Davis was selected to carry the U.S. flag in a Cub Scout parade. The crowd pelted him with trash and hateful comments about his skin color. Davis experienced this from a special vantage point. His dad had been one of the early African Americans in the Foreign Service, providing Daryl with the experience of attending his early grades at international schools overseas where people from all different ethnic backgrounds and national origins learned together. This was at a time when such interaction was rare inside of America. Having spent his earliest years in such an open and welcoming environment, the young Daryl was shocked to feel less welcome in communities back here at home in America.

His question was simple and clear: “How can people hate me when they don’t even know me?”

Thirty years later, performing at an all-white country-western bar, a man came up to Davis and complimented him on his music. The man asserted that he had never spoken to a non-white person before. Davis did not believe him. The man opened his wallet and showed him his Ku Klux Klan membership card.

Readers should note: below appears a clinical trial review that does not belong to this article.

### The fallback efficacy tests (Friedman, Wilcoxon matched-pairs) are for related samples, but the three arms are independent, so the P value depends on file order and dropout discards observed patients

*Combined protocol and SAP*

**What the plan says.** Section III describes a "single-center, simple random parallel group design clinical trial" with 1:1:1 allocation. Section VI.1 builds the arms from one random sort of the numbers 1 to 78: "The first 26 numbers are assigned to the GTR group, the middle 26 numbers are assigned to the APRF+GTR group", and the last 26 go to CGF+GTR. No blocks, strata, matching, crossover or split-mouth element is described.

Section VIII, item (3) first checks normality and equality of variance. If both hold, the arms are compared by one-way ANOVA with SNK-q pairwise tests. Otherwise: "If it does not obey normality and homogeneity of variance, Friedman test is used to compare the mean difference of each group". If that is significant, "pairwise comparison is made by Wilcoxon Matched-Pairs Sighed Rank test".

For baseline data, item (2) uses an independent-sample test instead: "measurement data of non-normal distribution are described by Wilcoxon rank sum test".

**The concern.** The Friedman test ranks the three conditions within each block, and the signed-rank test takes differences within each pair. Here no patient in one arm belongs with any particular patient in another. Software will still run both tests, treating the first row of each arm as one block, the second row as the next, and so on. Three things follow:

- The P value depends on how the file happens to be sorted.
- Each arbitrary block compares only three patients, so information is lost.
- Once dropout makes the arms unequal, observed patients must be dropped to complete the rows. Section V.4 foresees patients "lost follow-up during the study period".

Davis learned the answer to his question as a 10-year-old. Hate comes easy when taught in isolation. For the rest of his life since that realization, Davis has befriended KKK members, respectfully asking them how they came to their beliefs. Davis has since been instrumental in getting some 200 individuals to leave the Klan.

Davis did not try to change minds, but his respectfulness in the face of hate opened them.

Davis is not alone in promoting respectful dialog across great social divides. Mismatch is an online platform that sets up structured (read respectful) conversations with people with different values. More than 90 percent of participants found the experience changed their views of their “opponents” for the better.

A separate study by UC Berkeley and University of Chicago researchers gave 850 partisan Democrats and Republicans both written and verbal explanations of their opponent’s views. Those that received the audio versions — people discussing their beliefs in their own voices — were far more receptive to the differing ideas.

“This humanizing result was not simply the consequence of having more information about another person,” the researchers said. “A person’s voice seems to be uniquely humanizing.”